My Most Compelling Moment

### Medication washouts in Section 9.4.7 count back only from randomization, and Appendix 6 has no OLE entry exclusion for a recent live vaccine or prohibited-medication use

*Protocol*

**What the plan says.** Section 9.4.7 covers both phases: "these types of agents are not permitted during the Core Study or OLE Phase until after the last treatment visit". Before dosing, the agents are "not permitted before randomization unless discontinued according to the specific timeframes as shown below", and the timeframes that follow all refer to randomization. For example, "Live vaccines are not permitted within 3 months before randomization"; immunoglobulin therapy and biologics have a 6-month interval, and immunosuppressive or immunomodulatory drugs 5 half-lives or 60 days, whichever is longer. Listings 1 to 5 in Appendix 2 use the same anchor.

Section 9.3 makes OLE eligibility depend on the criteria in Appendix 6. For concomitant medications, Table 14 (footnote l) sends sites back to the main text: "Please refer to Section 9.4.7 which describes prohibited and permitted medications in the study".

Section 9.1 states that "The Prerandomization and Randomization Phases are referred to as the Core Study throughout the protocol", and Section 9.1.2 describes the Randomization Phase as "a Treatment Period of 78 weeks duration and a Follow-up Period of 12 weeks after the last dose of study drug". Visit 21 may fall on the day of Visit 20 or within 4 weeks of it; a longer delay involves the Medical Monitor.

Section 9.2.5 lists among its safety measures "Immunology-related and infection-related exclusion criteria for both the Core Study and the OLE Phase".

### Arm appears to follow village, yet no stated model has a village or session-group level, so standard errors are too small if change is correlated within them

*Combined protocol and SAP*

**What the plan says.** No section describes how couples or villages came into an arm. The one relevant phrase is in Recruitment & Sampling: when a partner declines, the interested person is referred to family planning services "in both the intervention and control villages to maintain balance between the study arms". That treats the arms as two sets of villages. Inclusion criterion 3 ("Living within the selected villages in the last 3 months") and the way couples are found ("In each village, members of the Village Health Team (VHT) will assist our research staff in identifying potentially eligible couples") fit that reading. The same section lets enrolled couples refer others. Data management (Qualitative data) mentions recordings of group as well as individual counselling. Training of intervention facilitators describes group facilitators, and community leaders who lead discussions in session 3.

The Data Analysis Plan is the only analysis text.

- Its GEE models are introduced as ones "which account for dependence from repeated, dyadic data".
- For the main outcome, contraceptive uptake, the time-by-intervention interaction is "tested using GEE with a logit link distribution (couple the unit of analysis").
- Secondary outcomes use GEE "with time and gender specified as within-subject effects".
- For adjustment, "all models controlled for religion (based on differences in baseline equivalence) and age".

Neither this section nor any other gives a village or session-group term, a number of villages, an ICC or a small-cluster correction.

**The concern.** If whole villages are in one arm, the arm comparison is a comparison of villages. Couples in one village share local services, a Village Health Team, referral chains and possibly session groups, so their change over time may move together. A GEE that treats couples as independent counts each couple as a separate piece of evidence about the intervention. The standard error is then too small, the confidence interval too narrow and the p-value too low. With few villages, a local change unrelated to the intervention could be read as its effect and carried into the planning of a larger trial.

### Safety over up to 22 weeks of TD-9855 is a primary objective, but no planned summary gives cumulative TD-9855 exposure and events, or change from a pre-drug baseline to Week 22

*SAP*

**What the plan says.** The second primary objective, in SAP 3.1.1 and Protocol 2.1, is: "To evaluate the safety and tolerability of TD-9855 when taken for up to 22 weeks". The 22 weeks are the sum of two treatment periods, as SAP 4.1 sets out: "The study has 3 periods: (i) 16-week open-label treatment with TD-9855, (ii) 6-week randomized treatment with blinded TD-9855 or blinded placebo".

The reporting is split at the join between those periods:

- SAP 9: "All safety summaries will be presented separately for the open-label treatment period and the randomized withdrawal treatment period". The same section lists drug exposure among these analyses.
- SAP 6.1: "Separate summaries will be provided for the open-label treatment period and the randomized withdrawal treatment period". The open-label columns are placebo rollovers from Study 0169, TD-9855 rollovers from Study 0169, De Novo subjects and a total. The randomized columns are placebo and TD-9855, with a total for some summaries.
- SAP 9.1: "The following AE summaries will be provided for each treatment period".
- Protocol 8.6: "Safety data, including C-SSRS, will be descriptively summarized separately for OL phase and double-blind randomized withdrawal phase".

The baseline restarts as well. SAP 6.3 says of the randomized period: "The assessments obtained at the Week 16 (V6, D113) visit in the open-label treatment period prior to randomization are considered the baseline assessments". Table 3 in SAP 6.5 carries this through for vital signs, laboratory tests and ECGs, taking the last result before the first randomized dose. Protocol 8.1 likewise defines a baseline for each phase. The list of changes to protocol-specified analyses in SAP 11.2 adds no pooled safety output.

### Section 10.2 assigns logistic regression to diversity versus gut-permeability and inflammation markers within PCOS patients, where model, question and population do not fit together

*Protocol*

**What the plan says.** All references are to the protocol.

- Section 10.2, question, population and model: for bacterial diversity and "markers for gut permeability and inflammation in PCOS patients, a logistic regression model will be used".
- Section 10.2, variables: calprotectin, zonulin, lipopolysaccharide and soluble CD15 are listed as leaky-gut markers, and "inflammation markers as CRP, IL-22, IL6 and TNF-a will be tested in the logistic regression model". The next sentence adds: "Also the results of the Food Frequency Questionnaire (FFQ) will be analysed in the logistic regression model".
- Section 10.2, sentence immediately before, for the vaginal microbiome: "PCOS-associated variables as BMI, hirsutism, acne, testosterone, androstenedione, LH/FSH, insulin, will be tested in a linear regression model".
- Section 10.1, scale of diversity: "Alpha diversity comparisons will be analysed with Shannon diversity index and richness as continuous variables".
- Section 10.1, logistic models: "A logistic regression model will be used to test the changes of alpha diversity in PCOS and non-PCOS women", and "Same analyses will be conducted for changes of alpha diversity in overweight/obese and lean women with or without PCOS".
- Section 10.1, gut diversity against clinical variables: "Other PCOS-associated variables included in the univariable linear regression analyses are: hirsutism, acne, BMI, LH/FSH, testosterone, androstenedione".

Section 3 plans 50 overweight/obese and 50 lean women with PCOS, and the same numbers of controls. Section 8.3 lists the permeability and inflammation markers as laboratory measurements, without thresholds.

As a young teen I always dreamt of accomplishing something that would have people’s eyes opened. Many doors were opened right before me and I could’ve walked through anyone. Having that opportunity I took the advantage I had and tried several doors. Doing so, after a while I never had the intentions of finishing what I began because nothing came naturally to me. At that point of my life I was 13 years old. The typical age of a girl who wants to be noticed for something outstanding as the athletes or celebrities in magazines and television. During recess my girlfriends were talking about shopping, nails, and makeup. For an odd reason during those conversations I always felt like the outcast snoozing out occasionally. Trying to find something different to do with my time, out of curiosity I ease dropped on the boys’ conversation for a few minutes. Weirdly, I wanted to become a part of it. As curiosity killed I continued listening to the conversation. Between all the gibberish spoken, horse racing was brought up. It was as random as snow on a summer day to bring up, but aside from it being random the idea of horse riding sounded interesting. Walking home from school, I was filled with excitement to ask my parents about it. To them it was just one of my ridiculous ideas I was fantasizing about. The next day I ran in to my old friend Milana. As we were talking I mentioned horse riding to her and ironically her cousin worked at the stables just a half an hour away. Her name was Jess, she was older then us by a few years. Jess worked there for so long it became apart of her life; she knew everything and everyone at the stables. I ran home to tell my parents about it. As ridiculous as it sounded it finally came to their thought as to what they had to loose, or what did I have to loose. The weekend came along and together with Milana, to make it for Jess’s late hours when no one was there, we drove down to the stable. Once we have arrived Jess was outside the barn all ready sitting on her horse with our horses prepared for the ride around the big lake. Milana ran out of the car as soon as we got there yelling shots on the smaller sized horse named Butter because she couldn’t resist its cuteness, but I could have only begged the difference. The horse in front of Butter looked quiet athletic to be a stable horse. “This horse probably has steroids for breakfast every morning ”, I thought to myself slightly spooked. Curiosity once again hit me with a few questions. Before getting on that colossal animal, looking frightened I walked over to Jess and asked her about the horse’s past. Noticing my goose bumps from seeing the horse, she giggled a little and said “ Don’t worry hun.. There’s no need to be scared he’s a gentle giant”. The horse’s name is Bee, which I thought to be a silly name for such a beastly look. Bee grew up behind the gates of the racetrack getting trained from his youth and running in the big games from time to time. Bee was said to be their favorite; whether he lost or won there was always a spark about him. Unfortunately racing as a horse’s fulltime job really does damage to its body in the short run. Bee at the age of eleven running the track with his rider during the warm up unexpectedly collapsed and was struggling to get back up on his feet. The rider was all right with just a few bruises from the fall but that wasn’t his major concern. He was worried because the big run was just a number of days away and Bee didn’t look in any shape to run. The vet came to take a look at Bee and had unfortunate news. He developed a case of arthritis. Arthritis is swelling of the joints. The Vet explained that after several days of rest Bee will be able to walk again, but its not safe for him or his rider to go on the track at least for a year or maybe never again because of the horses age. With more walking, arthritis would only worsen and the bones would become weaker....
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